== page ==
The 1968 gig

The long-delayed release of a legendary 1968 performance by Zappa/The Mothers

June 23, 2024
7 mins read
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Summary

Frank Zappa & The Mothers Of Invention – Whisky A Go Go 1968

Frank Zappa and his Mothers would never be hotter than they were the week in 1968 when this gig was recorded. GARY STEEL takes a listen.

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The Whisky A Go Go billboard for the gig-cum-recording session

After what turned out to be his final, truncated tour in 1988, Frank Zappa got down to some serious career-spanning selecting, editing and compiling of material from his legendary vault, which contained a huge archive of otherwise unreleased recordings, both live and studio. The early ‘90s were the height of the compact disc boom, and the generous running time of the format enabled a number of sprawling projects, including the six-volume (over 12 CDs) set of concert recordings, You Can’t Do That Onstage Anymore. That project displayed Zappa’s creative editing skills as it micro-spliced performances from the ‘60s, ‘70s and ‘80s together, occasionally achieving mindboggling results by achieving multi-generational performances of a single song.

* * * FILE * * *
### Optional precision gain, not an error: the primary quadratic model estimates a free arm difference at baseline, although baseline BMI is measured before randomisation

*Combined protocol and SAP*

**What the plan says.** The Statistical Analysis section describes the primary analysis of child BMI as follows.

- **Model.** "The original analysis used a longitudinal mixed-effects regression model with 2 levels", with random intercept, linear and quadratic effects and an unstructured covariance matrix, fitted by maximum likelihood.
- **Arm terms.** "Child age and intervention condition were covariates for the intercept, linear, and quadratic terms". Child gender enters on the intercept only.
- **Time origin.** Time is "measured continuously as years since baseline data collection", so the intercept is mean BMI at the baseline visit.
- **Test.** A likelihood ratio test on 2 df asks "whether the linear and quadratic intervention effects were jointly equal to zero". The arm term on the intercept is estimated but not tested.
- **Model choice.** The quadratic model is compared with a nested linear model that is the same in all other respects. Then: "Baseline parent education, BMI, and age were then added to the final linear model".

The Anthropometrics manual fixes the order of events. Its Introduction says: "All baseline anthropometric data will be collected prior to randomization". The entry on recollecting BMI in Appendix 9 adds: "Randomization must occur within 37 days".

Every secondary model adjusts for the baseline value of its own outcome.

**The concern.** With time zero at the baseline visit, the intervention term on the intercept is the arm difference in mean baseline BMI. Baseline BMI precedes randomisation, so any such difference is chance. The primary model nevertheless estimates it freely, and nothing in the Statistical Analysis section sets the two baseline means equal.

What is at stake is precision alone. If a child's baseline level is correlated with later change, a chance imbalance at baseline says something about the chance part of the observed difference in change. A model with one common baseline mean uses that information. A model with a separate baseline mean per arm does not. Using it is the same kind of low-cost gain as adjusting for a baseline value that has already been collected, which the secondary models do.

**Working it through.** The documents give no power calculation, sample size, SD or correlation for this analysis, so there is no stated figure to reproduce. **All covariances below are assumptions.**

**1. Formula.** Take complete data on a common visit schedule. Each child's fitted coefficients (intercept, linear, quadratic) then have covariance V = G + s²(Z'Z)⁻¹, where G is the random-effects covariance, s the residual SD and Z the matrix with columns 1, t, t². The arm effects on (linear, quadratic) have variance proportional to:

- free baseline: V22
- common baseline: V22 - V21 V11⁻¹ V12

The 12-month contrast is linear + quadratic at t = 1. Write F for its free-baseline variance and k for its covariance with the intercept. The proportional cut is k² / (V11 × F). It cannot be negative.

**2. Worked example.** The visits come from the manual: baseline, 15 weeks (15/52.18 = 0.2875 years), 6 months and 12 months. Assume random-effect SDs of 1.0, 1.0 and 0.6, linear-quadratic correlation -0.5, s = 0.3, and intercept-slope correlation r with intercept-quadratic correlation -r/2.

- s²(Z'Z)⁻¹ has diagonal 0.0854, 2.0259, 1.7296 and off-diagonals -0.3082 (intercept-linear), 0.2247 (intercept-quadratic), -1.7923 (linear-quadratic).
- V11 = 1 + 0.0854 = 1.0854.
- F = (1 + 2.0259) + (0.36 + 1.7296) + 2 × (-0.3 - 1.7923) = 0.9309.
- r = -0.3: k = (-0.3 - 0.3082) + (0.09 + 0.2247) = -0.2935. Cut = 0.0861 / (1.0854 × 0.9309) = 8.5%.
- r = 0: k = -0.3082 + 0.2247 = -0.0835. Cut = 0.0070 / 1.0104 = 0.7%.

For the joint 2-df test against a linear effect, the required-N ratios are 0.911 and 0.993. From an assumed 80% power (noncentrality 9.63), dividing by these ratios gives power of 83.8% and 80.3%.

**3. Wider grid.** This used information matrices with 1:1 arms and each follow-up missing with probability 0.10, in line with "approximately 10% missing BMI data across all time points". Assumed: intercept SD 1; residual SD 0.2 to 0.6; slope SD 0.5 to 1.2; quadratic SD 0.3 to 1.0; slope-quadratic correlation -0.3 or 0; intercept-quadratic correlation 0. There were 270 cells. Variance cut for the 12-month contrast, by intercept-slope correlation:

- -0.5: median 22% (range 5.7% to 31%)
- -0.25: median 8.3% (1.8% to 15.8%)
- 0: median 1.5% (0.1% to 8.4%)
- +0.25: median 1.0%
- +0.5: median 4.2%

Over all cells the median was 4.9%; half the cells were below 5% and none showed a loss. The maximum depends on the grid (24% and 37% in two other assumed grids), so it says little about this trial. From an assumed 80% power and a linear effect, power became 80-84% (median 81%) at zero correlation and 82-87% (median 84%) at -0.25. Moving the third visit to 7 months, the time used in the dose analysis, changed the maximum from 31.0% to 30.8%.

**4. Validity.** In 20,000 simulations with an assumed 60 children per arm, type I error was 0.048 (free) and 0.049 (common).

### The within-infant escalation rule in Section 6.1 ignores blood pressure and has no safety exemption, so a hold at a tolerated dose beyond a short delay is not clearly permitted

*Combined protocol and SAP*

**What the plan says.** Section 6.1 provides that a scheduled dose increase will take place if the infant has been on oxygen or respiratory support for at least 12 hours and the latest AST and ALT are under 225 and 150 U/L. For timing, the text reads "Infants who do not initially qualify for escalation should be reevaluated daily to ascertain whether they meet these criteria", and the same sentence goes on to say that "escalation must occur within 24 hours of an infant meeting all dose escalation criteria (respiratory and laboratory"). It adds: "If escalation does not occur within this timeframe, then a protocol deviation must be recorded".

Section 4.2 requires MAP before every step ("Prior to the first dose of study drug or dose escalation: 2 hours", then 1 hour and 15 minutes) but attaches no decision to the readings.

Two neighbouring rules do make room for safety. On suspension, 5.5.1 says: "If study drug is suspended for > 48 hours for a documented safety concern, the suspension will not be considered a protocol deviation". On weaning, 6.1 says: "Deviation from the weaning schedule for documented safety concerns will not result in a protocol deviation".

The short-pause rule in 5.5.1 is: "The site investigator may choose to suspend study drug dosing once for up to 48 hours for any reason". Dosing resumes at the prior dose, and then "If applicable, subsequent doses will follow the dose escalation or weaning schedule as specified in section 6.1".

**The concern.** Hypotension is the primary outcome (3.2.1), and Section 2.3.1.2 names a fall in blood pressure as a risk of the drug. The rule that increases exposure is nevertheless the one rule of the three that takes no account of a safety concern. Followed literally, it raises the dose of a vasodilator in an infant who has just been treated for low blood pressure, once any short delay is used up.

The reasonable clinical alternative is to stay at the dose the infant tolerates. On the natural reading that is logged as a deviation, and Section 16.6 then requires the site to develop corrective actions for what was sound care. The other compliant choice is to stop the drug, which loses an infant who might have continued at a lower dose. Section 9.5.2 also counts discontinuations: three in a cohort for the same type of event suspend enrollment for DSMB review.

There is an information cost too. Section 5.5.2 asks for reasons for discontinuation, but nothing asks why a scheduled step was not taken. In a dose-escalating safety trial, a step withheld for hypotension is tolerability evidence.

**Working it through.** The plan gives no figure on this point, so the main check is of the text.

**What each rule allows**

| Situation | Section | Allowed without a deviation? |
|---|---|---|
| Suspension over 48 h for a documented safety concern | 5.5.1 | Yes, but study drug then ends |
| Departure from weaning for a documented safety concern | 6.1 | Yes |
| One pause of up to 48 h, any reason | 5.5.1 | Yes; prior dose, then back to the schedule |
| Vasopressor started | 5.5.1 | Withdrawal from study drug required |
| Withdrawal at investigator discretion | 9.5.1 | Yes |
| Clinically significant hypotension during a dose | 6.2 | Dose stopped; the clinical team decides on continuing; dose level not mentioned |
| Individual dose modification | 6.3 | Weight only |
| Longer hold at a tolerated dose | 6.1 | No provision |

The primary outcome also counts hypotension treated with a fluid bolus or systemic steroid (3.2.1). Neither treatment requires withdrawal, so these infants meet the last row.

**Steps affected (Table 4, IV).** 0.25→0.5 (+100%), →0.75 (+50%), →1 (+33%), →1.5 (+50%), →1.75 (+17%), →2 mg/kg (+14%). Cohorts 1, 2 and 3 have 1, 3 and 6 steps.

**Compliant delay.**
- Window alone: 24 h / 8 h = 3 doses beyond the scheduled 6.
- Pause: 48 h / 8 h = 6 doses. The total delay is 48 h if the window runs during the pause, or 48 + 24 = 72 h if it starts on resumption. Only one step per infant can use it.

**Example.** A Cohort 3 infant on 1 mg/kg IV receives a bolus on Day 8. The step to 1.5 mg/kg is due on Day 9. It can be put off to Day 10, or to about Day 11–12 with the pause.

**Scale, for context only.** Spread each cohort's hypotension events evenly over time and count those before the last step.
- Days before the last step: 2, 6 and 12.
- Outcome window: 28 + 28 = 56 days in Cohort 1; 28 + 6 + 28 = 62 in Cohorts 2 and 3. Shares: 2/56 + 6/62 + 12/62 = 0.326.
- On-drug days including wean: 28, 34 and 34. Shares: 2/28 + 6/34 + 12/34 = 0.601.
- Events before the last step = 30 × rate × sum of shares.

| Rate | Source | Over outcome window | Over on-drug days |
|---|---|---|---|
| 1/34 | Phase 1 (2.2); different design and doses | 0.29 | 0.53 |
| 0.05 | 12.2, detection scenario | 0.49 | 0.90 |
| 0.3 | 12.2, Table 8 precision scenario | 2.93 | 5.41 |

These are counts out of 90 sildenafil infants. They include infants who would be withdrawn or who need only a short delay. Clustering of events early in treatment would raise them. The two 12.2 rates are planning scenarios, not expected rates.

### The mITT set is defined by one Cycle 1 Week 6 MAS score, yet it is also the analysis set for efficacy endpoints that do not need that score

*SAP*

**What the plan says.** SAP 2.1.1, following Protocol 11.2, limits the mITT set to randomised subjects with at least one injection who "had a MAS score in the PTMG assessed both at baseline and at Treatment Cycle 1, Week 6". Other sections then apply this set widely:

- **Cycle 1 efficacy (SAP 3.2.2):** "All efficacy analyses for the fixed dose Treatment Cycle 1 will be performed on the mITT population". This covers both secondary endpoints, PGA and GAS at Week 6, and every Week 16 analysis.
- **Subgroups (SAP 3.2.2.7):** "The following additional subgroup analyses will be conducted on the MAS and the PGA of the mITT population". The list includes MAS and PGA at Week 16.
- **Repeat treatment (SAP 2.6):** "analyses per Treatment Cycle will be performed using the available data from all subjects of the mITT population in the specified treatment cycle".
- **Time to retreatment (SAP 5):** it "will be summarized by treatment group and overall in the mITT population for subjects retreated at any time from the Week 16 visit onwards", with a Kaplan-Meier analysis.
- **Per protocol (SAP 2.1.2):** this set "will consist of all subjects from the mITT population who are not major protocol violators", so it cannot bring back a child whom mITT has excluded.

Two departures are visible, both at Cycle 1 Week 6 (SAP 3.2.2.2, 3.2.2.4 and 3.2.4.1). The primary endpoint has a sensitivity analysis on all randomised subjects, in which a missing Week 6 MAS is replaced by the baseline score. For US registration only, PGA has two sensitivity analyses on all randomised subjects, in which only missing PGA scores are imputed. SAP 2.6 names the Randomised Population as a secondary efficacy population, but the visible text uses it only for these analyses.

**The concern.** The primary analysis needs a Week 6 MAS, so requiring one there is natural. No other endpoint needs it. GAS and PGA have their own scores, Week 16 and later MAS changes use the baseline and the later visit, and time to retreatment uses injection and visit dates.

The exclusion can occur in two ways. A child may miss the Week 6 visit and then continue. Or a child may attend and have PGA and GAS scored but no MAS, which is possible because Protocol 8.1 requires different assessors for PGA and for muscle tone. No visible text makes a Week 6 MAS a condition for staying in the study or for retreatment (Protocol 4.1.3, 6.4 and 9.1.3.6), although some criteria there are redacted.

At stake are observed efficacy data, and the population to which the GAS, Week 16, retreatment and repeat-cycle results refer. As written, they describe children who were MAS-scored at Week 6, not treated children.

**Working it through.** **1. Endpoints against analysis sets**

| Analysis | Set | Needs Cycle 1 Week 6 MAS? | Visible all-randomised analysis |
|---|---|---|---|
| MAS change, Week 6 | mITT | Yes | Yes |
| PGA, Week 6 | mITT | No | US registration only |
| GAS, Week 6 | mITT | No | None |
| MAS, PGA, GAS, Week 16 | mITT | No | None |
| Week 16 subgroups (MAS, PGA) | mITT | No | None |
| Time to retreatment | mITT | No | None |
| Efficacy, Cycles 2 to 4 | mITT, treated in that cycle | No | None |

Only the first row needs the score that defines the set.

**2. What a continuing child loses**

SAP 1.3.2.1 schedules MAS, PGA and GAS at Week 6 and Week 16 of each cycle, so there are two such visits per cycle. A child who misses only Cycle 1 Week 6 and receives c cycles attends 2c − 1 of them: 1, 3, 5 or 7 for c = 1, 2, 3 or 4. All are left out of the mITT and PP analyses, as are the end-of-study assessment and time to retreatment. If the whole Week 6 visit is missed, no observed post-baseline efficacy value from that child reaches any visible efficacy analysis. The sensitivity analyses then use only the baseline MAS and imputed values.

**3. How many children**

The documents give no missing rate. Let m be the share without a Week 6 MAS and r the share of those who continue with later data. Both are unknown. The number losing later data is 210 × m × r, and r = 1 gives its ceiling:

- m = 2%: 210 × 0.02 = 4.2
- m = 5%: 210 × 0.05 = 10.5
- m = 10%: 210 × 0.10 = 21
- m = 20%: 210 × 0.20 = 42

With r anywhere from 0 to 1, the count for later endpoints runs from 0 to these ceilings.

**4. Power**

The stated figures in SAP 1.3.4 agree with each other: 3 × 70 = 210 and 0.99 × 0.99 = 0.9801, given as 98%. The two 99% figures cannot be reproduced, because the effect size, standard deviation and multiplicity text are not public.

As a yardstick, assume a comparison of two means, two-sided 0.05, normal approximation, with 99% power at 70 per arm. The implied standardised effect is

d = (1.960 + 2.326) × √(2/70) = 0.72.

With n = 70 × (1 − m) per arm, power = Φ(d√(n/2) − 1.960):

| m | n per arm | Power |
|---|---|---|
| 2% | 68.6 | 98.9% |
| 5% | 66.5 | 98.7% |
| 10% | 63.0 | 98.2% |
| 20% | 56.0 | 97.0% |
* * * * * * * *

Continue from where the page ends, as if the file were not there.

But at the time, Zappa fended criticism from fans of his original group, The Mothers Of Invention, for including comparatively few of their performances. He responded by contending that musically, that permutation of his group just wasn’t up to scratch. It seemed to pain him that the 1960s lineup weren’t capable of achieving the accuracy his compositions required. On studio recordings, he could fix things with canny editing and overdubbing, but concert performances were another matter.

The Whisky A Go Go 3CD set